Community founded by descendants of slavery gaining access to running water for the first time

Since Bogue Chitto was founded in Alabama in the 1900s, residents obtained water for drinking, cooking and bathing from wells dug in their yards.

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Running water has never existed in the unincorporated Alabama community of Bogue Chitto, a Dallas County locality descendants of slavery founded in the early 1900s — but that’s about to change.

According to the Montgomery Advertiser, the West Dallas Water Authority has started extending the reach of its water treatment service to 69 residences and one church in Bogue Chitto, which is approximately 15 miles west of Selma, Alabama. It’s an expansion project made possible by funding from the Dallas County Commission and a $3.8 million commitment from the United States Department of Agriculture.

“For me, it has been a nightmare because the idea that in 2022 someone would not actually have safe water to consume, it was just more than I could wrap my mind around,” said Maggie Drake-Peterson, chair of the West Dallas County Water Authority, according to the Advertiser. “I thank God that we were able to make this happen.”

West Dallas Water Authority board of directors (from left) Rosa Honor, Maggie Drake-Peterson and Herbert Blackmon speak at a groundbreaking ceremony for the West Dallas Water Authority Bogue Chitto Water Expansion Project near Marion Junction, Alabama. (Photo: Mickey Welsh/The Montgomery Advertiser/ USA TODAY NETWORK)

Drake-Peterson grew up in a town about seven miles from Bogue Chitto. She said that while she was always aware of the challenges faced by the rural Black Belt — where hundreds of people live without common indoor plumbing — she didn’t learn until 12 years ago that access to a basic human need like clean water was one of them.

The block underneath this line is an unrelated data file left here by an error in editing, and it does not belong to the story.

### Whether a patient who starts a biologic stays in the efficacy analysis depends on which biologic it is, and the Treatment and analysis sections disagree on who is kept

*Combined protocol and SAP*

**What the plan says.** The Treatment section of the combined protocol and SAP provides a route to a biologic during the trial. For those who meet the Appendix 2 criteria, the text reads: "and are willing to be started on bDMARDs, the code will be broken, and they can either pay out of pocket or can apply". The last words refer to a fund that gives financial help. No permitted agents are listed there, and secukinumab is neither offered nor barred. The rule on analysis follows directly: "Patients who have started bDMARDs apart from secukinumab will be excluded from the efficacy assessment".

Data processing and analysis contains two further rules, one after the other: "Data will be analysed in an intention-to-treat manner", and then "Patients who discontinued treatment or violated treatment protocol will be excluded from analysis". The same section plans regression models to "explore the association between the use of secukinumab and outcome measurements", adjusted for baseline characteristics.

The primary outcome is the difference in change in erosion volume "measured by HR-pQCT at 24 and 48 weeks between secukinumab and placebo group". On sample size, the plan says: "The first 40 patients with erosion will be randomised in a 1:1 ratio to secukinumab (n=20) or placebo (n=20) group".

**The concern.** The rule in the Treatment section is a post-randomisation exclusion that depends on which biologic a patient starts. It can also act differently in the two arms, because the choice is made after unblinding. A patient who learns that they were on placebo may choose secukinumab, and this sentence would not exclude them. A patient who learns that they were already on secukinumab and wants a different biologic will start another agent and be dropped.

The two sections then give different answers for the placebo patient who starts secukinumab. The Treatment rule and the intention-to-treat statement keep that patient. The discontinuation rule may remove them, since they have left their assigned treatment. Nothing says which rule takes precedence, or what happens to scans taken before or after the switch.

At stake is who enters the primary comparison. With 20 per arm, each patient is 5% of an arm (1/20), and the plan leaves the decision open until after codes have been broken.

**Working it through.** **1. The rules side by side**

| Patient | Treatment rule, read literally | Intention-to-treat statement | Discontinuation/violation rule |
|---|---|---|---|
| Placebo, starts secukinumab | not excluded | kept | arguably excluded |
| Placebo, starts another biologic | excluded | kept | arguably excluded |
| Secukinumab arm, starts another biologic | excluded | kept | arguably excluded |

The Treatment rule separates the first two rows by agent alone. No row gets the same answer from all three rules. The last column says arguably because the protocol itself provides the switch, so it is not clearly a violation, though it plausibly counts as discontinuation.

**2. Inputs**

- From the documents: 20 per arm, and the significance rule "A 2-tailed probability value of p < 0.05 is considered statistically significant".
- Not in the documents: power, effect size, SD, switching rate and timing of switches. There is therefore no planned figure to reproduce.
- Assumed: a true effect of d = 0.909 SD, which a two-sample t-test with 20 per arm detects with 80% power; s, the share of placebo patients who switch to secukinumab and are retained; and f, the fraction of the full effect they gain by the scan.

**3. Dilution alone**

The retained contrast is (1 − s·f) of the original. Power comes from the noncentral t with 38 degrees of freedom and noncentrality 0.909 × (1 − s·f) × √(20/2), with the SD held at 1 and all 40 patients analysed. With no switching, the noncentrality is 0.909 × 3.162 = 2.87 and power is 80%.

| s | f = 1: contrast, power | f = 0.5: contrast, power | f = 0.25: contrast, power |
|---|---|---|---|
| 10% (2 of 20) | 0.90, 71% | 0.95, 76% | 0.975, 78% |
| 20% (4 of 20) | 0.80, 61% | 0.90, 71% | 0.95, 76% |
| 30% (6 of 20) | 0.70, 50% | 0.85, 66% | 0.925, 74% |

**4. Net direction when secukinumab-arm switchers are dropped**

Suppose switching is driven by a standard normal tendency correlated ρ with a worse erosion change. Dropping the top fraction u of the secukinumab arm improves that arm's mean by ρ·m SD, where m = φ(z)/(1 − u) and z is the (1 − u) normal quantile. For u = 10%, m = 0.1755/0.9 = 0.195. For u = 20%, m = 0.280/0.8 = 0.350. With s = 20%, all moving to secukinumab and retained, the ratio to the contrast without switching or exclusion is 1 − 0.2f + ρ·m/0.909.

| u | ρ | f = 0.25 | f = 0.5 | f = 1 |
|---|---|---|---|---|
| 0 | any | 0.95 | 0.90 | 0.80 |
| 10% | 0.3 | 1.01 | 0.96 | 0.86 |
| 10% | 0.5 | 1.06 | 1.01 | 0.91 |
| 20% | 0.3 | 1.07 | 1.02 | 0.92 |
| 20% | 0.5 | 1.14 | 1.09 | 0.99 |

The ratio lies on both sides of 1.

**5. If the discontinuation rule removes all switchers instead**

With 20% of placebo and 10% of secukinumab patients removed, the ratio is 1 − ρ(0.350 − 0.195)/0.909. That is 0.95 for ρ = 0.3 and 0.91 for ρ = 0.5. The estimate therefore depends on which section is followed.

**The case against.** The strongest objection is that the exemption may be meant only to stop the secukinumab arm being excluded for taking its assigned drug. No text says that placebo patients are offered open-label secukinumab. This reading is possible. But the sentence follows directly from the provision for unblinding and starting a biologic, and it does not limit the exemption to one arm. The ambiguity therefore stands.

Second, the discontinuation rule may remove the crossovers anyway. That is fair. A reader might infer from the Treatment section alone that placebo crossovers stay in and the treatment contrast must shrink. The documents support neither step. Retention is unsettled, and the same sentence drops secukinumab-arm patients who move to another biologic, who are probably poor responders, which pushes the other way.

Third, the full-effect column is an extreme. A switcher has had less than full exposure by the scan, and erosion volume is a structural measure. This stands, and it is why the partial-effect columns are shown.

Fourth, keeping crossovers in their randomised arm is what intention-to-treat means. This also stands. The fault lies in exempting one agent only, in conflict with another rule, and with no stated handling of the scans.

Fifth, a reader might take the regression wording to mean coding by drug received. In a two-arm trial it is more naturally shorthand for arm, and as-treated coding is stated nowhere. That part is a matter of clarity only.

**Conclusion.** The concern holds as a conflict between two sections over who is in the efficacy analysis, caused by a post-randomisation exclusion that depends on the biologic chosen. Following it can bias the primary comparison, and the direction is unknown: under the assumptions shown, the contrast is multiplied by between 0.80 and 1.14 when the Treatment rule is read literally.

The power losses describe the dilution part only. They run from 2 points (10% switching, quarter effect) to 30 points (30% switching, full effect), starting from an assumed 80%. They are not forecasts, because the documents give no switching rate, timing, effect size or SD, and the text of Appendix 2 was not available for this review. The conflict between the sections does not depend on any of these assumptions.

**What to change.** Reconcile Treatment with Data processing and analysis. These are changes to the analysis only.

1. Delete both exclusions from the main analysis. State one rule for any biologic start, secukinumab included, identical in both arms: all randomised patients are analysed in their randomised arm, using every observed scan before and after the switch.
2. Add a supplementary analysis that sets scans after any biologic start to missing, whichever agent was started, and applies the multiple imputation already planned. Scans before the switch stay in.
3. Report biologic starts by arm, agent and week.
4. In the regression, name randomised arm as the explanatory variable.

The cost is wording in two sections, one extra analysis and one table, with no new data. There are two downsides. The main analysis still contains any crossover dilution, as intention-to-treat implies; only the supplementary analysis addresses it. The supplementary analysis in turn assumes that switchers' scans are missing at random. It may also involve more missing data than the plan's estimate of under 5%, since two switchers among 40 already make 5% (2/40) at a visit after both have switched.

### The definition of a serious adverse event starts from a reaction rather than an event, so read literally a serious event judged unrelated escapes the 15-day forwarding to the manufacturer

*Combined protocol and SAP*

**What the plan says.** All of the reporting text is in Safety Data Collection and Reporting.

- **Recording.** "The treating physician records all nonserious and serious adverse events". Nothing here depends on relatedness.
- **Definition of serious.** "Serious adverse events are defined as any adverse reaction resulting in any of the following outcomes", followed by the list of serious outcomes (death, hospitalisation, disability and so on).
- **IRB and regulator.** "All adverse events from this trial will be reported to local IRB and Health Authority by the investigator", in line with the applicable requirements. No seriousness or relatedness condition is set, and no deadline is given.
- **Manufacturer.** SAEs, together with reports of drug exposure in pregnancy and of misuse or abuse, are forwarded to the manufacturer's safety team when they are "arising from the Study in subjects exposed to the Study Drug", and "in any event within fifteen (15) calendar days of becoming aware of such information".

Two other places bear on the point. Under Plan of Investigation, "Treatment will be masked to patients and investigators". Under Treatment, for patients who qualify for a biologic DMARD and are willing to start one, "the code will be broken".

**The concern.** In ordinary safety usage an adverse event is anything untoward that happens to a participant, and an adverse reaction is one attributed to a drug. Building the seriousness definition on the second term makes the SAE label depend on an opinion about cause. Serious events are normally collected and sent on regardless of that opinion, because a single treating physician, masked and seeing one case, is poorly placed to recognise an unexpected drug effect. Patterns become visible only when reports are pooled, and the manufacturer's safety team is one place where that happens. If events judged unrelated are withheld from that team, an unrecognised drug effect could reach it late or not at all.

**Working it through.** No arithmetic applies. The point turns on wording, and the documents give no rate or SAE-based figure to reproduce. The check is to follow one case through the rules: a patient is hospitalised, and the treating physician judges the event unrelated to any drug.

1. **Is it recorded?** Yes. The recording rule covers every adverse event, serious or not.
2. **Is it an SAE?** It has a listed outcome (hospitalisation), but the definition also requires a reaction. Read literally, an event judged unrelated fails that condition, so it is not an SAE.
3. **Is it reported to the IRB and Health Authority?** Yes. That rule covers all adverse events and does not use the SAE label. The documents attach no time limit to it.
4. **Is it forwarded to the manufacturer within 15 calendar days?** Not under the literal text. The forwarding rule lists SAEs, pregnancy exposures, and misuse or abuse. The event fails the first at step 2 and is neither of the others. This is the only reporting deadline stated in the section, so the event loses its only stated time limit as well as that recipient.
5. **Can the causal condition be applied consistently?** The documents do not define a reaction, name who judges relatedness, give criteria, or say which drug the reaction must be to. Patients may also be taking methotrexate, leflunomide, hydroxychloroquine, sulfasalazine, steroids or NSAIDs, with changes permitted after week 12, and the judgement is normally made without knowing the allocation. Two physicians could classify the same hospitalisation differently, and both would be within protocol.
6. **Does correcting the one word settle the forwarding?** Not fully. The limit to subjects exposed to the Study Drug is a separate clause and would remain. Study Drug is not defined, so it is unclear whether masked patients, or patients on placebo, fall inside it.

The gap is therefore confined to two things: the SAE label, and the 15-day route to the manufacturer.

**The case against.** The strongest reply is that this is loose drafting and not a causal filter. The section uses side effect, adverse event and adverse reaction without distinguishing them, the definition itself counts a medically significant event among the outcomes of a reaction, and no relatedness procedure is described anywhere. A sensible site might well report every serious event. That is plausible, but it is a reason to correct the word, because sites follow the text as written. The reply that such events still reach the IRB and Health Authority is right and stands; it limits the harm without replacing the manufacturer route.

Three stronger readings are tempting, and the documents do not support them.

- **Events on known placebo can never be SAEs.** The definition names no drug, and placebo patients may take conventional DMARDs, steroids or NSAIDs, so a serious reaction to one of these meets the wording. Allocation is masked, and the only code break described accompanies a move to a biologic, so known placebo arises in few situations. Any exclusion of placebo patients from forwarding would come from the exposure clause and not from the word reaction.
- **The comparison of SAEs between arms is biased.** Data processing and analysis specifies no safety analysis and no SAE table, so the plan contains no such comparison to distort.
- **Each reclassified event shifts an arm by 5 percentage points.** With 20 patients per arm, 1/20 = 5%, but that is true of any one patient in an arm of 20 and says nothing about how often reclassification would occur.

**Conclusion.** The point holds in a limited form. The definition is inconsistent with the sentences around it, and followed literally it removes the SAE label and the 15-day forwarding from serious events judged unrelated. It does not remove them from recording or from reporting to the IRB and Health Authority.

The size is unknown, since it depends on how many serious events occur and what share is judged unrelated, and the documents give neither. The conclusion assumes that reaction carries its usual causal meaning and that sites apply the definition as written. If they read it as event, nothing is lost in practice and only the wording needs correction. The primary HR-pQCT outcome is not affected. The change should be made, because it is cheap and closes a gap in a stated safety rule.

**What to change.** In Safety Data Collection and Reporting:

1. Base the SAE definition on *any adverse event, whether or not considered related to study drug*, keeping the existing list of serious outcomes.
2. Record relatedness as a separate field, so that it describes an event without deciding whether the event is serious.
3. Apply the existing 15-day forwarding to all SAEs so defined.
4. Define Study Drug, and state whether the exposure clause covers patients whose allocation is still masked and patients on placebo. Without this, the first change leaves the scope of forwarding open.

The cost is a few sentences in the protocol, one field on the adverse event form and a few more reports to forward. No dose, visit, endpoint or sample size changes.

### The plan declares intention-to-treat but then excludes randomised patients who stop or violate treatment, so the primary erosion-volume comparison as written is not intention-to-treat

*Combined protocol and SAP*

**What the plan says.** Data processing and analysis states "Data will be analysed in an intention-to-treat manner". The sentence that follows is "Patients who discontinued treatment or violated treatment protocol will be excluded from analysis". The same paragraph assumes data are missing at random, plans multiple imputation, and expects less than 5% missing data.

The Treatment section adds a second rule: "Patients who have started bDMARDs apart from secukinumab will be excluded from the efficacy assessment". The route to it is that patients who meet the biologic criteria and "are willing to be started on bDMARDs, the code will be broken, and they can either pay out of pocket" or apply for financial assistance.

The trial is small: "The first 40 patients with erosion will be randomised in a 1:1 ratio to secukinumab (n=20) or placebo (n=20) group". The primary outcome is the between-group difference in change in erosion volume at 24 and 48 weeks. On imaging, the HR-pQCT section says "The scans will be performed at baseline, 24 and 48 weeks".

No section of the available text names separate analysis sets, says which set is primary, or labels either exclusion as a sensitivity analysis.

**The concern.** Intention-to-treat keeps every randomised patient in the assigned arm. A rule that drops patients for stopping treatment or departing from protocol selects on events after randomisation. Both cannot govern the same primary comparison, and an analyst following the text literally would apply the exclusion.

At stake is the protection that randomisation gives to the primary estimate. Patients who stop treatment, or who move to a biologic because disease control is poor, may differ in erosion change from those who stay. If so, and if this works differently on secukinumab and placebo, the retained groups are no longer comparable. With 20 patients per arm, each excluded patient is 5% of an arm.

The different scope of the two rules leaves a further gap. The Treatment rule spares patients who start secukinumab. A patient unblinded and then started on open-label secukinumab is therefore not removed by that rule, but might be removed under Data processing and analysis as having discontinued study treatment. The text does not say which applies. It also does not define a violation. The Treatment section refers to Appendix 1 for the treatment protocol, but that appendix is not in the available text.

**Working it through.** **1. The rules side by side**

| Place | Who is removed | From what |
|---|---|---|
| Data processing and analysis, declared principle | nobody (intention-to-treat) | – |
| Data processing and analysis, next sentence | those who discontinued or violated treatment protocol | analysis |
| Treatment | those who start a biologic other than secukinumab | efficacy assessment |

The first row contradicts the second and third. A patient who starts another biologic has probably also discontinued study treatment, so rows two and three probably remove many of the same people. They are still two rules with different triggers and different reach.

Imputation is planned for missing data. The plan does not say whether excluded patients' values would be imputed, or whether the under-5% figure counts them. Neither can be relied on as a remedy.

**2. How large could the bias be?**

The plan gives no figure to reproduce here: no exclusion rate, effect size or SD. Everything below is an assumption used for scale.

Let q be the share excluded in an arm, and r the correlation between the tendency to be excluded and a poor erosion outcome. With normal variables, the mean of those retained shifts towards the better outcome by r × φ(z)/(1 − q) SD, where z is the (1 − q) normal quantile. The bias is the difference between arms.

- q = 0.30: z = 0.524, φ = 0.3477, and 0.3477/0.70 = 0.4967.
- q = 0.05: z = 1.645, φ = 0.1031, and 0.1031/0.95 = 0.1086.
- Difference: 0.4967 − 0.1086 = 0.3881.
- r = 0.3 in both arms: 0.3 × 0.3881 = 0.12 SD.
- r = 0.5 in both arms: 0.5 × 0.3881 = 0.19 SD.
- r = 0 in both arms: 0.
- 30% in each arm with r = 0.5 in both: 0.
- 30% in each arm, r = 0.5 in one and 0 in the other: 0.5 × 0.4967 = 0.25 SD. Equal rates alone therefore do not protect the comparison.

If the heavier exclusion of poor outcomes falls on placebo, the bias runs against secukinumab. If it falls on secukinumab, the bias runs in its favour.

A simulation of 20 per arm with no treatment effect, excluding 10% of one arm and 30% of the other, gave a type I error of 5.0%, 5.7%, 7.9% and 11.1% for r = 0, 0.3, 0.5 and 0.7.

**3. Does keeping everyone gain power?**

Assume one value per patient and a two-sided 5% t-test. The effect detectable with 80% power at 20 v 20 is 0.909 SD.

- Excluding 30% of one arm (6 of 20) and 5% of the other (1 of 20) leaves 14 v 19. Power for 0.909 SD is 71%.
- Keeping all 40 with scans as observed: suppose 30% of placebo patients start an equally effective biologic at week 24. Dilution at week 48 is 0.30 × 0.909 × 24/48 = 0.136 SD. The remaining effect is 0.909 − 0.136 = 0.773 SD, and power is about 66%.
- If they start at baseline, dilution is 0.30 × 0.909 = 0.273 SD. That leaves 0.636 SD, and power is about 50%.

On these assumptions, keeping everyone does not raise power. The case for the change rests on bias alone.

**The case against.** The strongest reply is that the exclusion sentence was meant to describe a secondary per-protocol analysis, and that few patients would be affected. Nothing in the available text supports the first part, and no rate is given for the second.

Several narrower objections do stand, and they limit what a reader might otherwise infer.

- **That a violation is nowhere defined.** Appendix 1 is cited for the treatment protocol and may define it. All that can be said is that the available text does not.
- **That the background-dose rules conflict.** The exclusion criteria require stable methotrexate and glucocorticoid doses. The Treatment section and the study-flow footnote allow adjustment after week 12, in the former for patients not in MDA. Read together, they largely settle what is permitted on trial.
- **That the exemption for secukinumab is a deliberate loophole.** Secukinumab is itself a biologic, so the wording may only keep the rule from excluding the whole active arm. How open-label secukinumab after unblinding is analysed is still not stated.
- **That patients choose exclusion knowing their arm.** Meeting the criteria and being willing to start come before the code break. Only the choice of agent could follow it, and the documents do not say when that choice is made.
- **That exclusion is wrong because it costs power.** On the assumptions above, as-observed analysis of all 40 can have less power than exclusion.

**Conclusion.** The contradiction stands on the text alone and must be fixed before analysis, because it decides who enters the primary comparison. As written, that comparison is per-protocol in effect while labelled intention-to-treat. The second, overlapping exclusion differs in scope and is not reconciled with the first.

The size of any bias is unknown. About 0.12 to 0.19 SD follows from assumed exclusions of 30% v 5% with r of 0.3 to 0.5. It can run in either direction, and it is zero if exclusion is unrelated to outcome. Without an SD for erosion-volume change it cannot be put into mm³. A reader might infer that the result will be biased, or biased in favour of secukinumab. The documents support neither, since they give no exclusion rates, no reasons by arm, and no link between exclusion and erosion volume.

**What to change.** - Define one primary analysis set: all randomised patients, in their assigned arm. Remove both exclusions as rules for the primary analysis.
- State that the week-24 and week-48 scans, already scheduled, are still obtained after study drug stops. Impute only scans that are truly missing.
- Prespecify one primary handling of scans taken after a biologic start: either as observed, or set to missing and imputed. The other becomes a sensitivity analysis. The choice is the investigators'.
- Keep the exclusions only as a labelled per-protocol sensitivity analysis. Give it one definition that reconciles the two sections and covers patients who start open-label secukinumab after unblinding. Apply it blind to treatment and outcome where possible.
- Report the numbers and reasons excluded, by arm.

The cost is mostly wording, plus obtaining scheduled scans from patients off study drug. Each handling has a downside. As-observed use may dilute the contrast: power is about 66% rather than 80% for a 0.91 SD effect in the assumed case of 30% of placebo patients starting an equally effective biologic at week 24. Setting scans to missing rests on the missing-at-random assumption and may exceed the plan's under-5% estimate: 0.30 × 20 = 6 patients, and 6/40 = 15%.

Residents of Bogue Chitto and its surrounding area had long obtained water for drinking, cooking, bathing and other uses from wells in their backyards, either deep or hand-dug.

Upon joining the board, Drake-Peterson and the other members decided to take action after hearing stories of locals becoming ill from consuming the well water. Most have completely stopped utilizing their wells over the past 10 years, opting to purchase bottled water by the gallon instead.

Testing revealed that the wells go dry in the summer but also that “the wells were contaminated,” Drake-Peterson said, the Advertiser reported. “You read about that stuff happening in Third World countries, but you don’t expect it to happen in the United States.”

She, along with other Dallas County officials, looked into several funding options before settling on the USDA’s Water and Waste Disposal Loan and Grant Program.

In a news release from the office of USDA Alabama Rural Development Director Nivory Gordon, the agency said having access to flowing water will also enable the county to put in new fire hydrants in outlying regions like Bogue Chitto. They estimate the additional fire hydrant capabilities will assist more than 20,000 rural Dallas County residents.

The expansion’s construction started on Nov. 7 and is anticipated to be finished by July 5. Drake-Peterson said she would continue to thank God for what’s to come — even as the people of Bogue Chitto continue to drink bottled water.

“There’s been a lot of problems over the years with people being taken advantage of by corporations and people saying they’re going to do one thing and doing something else,” Drake-Peterson noted, the Advertiser reported. Getting at least 90% of area residents to approve was crucial to obtaining the USDA assistance. “We had to, first of all, let them know who we are, you know? And show up time and time again to answer their questions and put their fears at rest.”

“We had to let them know that we’re there to help them,” she said, “not to try and hurt them or take advantage of them.”

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